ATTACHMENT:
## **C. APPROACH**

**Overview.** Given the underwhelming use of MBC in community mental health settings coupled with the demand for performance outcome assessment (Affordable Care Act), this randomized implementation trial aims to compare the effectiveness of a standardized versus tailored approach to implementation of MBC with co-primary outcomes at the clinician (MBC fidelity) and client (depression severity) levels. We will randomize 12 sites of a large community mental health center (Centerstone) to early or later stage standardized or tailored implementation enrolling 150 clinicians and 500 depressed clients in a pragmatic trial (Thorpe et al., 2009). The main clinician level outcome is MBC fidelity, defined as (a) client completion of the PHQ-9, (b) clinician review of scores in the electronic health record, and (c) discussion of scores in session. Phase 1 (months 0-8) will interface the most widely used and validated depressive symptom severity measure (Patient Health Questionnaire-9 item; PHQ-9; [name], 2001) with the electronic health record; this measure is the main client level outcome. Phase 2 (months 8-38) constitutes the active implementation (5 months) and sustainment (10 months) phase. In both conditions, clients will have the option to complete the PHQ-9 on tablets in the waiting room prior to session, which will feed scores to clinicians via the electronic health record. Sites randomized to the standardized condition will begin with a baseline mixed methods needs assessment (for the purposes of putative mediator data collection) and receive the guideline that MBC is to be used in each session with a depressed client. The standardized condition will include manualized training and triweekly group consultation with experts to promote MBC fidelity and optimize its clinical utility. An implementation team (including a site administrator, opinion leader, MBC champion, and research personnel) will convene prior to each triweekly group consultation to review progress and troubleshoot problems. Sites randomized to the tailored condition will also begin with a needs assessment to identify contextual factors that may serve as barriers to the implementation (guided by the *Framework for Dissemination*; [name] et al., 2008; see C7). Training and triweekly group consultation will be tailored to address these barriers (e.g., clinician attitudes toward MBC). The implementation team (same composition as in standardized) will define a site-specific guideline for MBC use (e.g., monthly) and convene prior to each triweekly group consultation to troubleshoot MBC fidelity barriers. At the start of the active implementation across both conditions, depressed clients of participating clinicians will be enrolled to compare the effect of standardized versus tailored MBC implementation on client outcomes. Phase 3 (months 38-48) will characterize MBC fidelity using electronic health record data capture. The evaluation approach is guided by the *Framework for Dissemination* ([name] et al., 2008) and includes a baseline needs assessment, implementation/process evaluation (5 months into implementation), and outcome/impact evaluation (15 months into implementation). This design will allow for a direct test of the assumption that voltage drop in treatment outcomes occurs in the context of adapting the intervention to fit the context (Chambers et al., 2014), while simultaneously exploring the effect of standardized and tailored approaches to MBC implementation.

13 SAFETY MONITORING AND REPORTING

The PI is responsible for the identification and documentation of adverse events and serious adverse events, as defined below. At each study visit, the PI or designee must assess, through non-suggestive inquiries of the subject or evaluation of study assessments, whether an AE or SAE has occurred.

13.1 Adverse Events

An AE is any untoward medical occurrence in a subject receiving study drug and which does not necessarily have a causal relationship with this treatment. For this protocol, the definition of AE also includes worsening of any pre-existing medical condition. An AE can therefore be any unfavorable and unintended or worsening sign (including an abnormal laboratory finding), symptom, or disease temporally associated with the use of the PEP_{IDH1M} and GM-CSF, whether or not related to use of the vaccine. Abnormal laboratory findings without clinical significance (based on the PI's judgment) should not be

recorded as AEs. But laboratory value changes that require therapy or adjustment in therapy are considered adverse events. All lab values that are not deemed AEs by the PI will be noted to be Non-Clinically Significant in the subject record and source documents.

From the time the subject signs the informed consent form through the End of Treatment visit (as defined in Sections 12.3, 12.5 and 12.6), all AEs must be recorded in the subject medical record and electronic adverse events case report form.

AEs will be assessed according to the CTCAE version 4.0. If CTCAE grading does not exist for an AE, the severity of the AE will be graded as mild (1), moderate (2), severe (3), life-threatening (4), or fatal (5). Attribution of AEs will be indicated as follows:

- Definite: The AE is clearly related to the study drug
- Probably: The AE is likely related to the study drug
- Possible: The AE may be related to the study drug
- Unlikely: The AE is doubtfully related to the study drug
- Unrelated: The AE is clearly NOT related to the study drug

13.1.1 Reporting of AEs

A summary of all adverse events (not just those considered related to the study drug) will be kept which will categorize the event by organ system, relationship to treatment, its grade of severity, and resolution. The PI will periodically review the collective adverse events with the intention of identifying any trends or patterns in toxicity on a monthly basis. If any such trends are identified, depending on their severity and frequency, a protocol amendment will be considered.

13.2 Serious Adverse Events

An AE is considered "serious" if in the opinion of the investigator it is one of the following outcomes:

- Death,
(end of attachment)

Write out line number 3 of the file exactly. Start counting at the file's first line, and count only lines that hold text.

13 SAFETY MONITORING AND REPORTING